Introduction to Formal Logic Lecture Vagueness and the sorites argument by thejokerishere

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									                        Introduction to Formal Logic

                                   Lecture 10

                      Vagueness and the sorites argument

Paradoxes and the problem of vagueness

A paradox is a set of assertions each one of which we would consider intuitively
to be true, but which cannot all be true together: that is, they are inconsistent.

The problem of vagueness arises from a paradox.

We will consider the paradox and enumerate the various ways to avoid it.

The assertions that form the paradoxical set are all about a particular argument
called the sorites argument.

The sorites argument

Suppose we have a million tubs, each containing some sand. Tub 1 contains 1
grain of sand; Tub 2 contains 2 grains of sand; and so on.

h1 = Tub 1 contains a heap of sand.
h2 = Tub 2 contains a heap of sand       …and so on.

The argument
h1,000
h1,000 ⊃ h999
h999 ⊃ h998
…
h3 ⊃ h2
h2 ⊃ h1
Therefore, h1

The paradoxical assertions
   1) The natural language argument is represented faithfully in our logical
      system.
   2) The argument is valid (according to our definition of validity).
   3) All the premises are true: if we take a single grain from a heap, a heap
      remains.
   4) The conclusion is false: a single grain of sand is not a heap.

What can we do?


Introduction to Formal Logic
     Lecture 10
      Richard.Pettigrew@bris.ac.uk
We must deny at least one of the paradoxical assertions since they cannot all be
true.

We cannot deny (2). Crazy to deny (4). Thus, we may deny (1) or (3).

Solution (a): Deny (1).

Claim: The logic we have described so far in this course does not apply to such
propositions as h1, h2, … because they are not bivalent propositions: that is, true
and false are not their only possible truth-values.

Instead, their truth-values may lie anywhere on a spectrum from completely true
to completely false.

We represent completely true by 1 and completely false by 0 and then these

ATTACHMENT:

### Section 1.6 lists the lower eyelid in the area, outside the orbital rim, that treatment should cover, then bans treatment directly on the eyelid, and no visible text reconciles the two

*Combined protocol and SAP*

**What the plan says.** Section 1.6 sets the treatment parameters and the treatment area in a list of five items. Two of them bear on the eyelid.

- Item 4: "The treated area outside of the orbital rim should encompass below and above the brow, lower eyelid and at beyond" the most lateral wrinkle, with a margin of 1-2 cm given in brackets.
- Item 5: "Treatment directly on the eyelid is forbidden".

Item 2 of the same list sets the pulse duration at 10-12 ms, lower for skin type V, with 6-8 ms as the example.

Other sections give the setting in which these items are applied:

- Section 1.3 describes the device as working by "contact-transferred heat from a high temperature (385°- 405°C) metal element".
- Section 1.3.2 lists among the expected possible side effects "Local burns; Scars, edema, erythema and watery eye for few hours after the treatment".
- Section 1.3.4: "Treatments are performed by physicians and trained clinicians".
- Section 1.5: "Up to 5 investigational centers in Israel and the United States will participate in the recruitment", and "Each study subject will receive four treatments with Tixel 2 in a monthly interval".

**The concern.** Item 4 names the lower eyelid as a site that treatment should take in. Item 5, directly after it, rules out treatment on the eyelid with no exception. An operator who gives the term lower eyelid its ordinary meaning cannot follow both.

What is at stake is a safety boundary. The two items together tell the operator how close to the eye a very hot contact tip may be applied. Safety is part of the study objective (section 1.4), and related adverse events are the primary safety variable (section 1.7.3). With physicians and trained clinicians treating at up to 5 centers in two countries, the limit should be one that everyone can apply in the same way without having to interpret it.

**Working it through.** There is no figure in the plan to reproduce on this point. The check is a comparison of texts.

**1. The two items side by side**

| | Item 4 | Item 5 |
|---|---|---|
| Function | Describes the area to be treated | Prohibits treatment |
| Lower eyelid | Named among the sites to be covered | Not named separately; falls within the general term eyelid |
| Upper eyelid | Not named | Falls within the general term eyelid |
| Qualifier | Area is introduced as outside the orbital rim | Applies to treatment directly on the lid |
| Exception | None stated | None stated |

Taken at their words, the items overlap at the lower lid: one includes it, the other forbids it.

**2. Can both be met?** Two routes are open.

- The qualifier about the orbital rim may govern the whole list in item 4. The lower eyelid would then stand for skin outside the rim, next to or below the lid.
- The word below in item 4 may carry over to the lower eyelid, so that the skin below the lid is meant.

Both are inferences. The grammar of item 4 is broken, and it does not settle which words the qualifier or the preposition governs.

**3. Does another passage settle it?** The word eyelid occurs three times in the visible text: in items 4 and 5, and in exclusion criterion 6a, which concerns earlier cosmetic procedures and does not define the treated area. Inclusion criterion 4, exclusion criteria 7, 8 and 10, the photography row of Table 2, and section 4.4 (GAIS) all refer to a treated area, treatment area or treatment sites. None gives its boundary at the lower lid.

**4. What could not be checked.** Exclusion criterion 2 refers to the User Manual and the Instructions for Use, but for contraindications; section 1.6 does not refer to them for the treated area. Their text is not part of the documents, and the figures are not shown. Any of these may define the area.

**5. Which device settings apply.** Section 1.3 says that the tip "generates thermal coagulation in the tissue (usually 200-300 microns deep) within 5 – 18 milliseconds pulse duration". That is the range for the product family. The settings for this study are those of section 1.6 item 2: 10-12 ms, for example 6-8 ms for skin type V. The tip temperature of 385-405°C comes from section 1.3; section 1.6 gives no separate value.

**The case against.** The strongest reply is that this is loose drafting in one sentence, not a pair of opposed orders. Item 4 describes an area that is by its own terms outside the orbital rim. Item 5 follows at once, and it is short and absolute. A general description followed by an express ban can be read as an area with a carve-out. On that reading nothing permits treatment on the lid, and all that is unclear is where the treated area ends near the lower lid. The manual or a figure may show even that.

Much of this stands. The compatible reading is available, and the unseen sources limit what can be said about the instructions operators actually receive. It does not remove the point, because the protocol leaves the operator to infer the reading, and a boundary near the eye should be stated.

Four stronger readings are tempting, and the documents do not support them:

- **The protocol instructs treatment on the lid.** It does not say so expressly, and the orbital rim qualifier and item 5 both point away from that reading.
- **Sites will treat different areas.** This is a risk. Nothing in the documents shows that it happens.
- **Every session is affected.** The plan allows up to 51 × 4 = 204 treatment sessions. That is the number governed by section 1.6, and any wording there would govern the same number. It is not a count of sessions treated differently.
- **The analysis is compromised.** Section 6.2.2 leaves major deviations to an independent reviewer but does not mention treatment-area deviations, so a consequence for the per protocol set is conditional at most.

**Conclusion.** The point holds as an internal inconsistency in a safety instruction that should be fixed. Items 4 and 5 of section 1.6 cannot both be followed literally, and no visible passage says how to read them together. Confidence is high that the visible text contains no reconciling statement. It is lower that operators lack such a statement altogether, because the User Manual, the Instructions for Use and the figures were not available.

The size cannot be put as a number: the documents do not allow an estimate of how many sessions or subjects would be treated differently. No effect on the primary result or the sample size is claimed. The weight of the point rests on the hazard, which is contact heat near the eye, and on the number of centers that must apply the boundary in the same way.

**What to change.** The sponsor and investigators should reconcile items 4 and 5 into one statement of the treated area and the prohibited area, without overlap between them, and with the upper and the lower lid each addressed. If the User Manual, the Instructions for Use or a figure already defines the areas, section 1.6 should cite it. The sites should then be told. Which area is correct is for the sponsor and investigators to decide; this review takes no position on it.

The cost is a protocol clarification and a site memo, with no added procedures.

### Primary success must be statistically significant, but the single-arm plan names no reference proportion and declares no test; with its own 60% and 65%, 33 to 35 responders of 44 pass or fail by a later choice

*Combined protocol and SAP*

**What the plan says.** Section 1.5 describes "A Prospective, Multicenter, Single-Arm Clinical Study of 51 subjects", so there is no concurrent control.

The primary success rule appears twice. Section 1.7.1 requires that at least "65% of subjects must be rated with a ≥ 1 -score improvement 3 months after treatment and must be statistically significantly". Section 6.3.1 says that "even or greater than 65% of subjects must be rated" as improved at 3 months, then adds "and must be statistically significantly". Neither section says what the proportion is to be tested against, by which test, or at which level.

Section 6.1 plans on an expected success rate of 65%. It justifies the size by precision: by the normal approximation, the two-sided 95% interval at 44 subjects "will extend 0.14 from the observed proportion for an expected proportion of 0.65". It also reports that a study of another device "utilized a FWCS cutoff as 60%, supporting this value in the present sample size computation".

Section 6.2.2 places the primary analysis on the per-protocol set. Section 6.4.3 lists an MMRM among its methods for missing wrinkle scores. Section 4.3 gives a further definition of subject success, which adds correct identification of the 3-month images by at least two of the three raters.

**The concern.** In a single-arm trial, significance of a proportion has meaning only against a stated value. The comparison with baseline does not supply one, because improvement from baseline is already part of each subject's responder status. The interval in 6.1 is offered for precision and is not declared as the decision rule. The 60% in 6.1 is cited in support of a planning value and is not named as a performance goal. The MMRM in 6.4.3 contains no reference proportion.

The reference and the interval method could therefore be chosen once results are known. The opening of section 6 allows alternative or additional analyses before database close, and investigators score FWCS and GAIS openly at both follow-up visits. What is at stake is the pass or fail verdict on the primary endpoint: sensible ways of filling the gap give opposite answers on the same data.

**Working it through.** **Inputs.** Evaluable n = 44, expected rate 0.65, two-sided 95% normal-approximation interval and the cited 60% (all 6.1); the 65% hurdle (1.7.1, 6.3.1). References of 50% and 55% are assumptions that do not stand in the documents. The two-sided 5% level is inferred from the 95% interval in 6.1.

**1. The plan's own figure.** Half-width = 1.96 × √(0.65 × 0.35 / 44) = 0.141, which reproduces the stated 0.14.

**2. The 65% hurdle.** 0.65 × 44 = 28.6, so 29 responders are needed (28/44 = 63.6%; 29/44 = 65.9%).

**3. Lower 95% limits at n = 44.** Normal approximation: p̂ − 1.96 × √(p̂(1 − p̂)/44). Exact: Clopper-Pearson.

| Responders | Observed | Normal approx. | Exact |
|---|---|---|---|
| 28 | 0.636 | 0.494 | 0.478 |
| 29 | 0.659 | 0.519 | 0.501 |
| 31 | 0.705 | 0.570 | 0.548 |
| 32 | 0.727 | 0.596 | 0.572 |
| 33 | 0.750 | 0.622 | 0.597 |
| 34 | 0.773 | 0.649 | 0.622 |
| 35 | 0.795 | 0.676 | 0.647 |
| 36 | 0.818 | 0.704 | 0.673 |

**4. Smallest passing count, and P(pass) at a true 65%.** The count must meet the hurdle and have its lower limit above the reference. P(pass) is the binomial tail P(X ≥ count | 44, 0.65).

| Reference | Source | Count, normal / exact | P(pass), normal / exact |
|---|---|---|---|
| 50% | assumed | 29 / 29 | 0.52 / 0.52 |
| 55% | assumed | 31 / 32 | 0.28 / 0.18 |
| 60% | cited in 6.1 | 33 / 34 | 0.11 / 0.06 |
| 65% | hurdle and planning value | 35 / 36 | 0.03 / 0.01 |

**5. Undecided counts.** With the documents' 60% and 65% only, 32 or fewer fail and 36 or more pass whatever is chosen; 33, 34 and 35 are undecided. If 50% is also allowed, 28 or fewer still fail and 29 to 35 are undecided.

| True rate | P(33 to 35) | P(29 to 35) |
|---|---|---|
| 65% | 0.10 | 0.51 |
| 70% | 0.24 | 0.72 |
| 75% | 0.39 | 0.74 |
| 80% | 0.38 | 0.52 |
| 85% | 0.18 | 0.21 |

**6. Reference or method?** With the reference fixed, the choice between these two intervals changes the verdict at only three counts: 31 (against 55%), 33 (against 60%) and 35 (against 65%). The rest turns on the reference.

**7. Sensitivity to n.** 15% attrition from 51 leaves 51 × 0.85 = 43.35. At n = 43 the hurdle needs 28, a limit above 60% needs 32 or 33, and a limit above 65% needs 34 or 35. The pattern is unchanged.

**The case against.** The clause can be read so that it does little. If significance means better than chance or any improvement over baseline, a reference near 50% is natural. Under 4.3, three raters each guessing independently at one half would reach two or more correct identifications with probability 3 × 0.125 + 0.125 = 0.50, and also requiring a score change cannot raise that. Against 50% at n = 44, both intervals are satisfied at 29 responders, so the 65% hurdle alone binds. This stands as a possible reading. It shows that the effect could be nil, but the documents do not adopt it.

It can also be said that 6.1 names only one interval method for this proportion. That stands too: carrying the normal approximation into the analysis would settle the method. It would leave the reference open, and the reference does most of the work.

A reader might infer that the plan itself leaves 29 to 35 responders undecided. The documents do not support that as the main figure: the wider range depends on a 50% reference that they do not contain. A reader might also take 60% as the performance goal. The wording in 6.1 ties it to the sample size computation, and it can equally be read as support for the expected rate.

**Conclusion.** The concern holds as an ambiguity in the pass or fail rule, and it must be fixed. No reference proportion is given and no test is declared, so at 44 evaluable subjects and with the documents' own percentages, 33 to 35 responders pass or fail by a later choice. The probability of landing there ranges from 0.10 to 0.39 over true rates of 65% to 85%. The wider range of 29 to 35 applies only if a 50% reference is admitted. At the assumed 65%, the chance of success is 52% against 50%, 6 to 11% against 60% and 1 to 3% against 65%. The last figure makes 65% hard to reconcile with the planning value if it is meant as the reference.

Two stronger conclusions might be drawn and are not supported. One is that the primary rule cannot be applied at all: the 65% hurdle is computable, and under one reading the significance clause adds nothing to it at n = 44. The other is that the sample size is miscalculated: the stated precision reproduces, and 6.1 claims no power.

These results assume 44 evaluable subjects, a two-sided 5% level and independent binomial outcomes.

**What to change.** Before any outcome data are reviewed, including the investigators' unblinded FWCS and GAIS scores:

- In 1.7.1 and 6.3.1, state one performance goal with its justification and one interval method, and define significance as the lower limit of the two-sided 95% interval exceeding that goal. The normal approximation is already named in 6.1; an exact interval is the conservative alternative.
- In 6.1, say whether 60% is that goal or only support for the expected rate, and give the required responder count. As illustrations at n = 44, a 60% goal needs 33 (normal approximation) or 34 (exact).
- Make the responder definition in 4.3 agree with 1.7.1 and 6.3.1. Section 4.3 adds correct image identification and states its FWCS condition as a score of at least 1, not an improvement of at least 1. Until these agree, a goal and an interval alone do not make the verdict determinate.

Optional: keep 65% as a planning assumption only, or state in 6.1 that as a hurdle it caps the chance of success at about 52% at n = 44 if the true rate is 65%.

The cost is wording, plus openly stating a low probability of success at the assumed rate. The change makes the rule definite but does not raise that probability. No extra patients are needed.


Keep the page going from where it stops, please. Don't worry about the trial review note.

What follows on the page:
along with the numbers in between constitute the range of the possible truth-
values of the propositions h1, h2, ….

We extend our definitional truth-tables to say what truth-values a compound
proposition gets given the truth-values of its components.

Different ways of doing this give rise to different fuzzy logics.

Then we redefine validity for these new fuzzy logics as follows: In fuzzy logic, an
argument is valid if there is no truth assignment that makes the premises all true
or nearly true and the conclusion false or nearly false.

We then show that, on this definition of validity, the sorites argument is invalid.

Problems with fuzzy logics:

   1) The solution requires that propositions that concern quite different subject
      matter can be compared as to truth. Is this really possible?
   2) What do the fuzzy truth-values mean? How are they measured?

Solution (b): Deny (3)

There are two ways to do this:

   A) Claim that at least one premises is false.
   B) Claim that at least one premise is not true, but possibly not false either.

Epistemicism takes approach (A).

Epistemicism: At least one of the premises is false, but we cannot know which
one.

Introduction to Formal Logic
       Lecture 10
       Richard.Pettigrew@bris.ac.uk
Problem with epistemicism:

What determines these sharp boundaries? Not our intentions, which determine
much of the meaning of our other words. So something else. Epistemicists often
appeal to the total usage of the word in the past.

Supervaluationism takes approach (B).

Claim: Given a vague property (e.g. being a heap), there are various acceptable
ways of making this property precise.

Then we introduce a third truth-value called indeterminate and the truth-value of
the proposition Such-and-such is a heap is determined as follows:

The proposition is true if it is true on every acceptable way of making the property
precise.
The proposition is false if it false on every acceptable way of making the property
precise.
The proposition is indeterminate if there is at least one acceptable way on which
it is true and at least one on which it is false.

Just as with fuzzy logic, we must extend the truth-tables to encompass our new
truth-value. However, this time, instead of showing that the sorites argument is
invalid, our new truth-tables show that some of the premises are not true (and
they’re not false either; they’re indeterminate).

Problem with supervaluationism:

According to the supervaluationist, there is a sharp boundary between those
collections of grains of sand that are heaps on all ways of making the concept of
heap precise, and those collections that are heaps only on some such ways.

This seems wrong.

It seems that this boundary should also be vague.




Introduction to Formal Logic
      Lecture 10
      Richard.Pettigrew@bris.ac.uk

								
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